Review 2109 : Exhorder – Defectum Omnium – English

Get ready to Thrash with Exhorder!

Formed in 1985 in the USA, the band was one of the pioneers of the Thrash/Groove Metal movement, but suffered various pauses and short resumptions of activity until 2017, when Kyle Thomas (vocals, Aortha, Trouble) relaunched the machine once again. Switching to guitarist/vocalist and accompanied by Jason Viebrooks (bass, ex-Heathen), Sasha Horn (drums, ex-Novembers Doom) and Pat O’Brien (guitar, ex-Cannibal Corpse, ex-Nevermore) he announced the release of Defectum Omnium, the band’s fourth album, on Nuclear Blast.

The band was also helped by Rick Wartell and Bruce Franklin, guitarists with Doom Metal pioneers Trouble.

Wrath of Prophecies attacks immediately with aggressive riffs and furious vocal parts, letting the groovy approach make the track even catchier and also allowing soaring leads. The charge picks up again, letting the band descend into madness before beginning Under the Gaslight, where vocals draw on solid Heavy influences to complement a motivating rhythm where sharp harmonics and playful drums come together with an Old School touch. Punk influences re-emerge on Forever and Beyond Despair with its boundless energy, but the track slows down to become heavier before exploding again and then joining the mysterious tones of The Tale of Unsound Minds and its first haunting riffs. The mix eventually speeds up, especially to allow an intense solo, then the sound crushes us again before disappearing to make way for the short Divide and Conquer, which wastes no time in proving its effectiveness with sharp riffs. The band follows up with Year of the Goat, where the dark introduction sweeps us right along to a lively rhythm punctuated by slower, more unifying passages that contrast with the jerky approach, then it’s with an ominous sound that Taken by Flames begins, before finally becoming wilder. The raw energy of the track is quickly infectious, and we find ourselves shaking our heads before appreciating the almost mystical ambience of Defectum Omnium – Stolen Hope, the longest composition, which begins with church choirs. The screaming guitars of course return, but the track is adorned with Doom influences, which still allow a few energetic parts to emerge before a surprising final leading to Three Stages of Truth – Lacing the Well and its gradually darkening acoustic introduction. The return of saturation is of course accompanied by pure violence, but the track remains relatively moderate and accessible, unlike Sedition, which goes back to its Punk roots to reveal all its vindictiveness. Desensitized keeps the aggressive unbridled patterns of pure Thrash, topped by the intense vocal parts, before Your Six brings the album to a close in an anguished and oppressive slowness, letting leads create more strident touches.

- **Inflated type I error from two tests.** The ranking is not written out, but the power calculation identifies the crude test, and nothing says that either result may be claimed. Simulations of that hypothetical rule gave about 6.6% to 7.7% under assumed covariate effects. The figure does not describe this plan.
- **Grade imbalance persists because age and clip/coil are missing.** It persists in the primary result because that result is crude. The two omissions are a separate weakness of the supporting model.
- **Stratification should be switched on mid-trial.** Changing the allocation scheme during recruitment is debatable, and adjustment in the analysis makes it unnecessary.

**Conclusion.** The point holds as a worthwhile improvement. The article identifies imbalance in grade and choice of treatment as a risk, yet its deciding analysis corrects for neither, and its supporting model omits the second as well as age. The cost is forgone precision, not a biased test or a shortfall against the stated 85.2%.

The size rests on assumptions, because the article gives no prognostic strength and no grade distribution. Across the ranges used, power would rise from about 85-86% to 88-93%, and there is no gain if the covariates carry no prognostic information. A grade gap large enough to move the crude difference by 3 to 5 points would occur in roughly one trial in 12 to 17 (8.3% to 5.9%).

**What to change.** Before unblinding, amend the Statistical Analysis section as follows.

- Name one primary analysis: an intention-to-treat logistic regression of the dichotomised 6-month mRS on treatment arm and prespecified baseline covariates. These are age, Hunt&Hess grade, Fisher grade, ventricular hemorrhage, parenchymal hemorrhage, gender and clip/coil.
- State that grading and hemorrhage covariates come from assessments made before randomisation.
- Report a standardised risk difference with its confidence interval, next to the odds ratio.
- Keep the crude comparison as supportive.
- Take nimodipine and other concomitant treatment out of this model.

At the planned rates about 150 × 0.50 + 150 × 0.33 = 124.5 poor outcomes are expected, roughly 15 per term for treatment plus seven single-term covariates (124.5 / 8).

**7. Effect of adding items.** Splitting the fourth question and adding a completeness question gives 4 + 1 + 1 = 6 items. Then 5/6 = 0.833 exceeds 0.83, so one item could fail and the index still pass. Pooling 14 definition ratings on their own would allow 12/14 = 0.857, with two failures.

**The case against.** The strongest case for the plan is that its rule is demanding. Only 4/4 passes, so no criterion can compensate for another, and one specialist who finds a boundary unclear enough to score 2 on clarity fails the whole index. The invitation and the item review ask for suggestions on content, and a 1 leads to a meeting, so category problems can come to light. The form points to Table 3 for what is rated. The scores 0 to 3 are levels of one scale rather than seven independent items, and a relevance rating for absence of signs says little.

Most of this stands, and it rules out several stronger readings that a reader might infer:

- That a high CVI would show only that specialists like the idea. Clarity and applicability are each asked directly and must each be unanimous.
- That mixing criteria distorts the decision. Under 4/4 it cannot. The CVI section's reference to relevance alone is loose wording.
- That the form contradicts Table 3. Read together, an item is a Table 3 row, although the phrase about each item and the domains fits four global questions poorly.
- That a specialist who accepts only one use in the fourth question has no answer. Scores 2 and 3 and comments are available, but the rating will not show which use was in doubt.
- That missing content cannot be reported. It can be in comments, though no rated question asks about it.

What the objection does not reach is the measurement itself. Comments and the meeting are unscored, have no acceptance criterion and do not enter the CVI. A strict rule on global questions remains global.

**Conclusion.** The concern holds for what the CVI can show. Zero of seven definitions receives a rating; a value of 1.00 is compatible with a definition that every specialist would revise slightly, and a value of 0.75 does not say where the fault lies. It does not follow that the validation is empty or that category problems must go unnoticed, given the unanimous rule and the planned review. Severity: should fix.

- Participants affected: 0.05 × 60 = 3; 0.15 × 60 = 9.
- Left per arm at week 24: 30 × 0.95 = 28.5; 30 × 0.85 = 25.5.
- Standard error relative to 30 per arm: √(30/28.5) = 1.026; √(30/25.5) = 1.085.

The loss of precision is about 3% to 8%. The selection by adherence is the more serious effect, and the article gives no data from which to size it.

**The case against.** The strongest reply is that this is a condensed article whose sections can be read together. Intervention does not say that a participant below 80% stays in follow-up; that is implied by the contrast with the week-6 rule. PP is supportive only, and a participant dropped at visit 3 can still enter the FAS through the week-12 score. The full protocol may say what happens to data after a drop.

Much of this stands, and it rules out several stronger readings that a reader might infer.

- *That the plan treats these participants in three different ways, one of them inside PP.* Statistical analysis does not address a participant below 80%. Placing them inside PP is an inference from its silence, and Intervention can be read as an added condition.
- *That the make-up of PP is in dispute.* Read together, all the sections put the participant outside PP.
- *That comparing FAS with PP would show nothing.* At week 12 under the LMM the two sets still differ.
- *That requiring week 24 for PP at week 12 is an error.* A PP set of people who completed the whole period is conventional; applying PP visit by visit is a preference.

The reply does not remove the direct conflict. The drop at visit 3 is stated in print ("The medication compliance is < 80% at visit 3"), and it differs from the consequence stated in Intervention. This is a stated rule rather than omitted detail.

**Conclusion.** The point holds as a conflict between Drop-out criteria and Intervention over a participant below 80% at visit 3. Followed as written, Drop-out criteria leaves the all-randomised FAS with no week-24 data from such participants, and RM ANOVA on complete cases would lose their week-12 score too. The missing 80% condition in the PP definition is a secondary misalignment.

Exhorder confirms its strength and moves up the ranks with Defectum Omnium, a new album alternating between traditional sounds at full speed, catchy grooves and some much more original experimentation.


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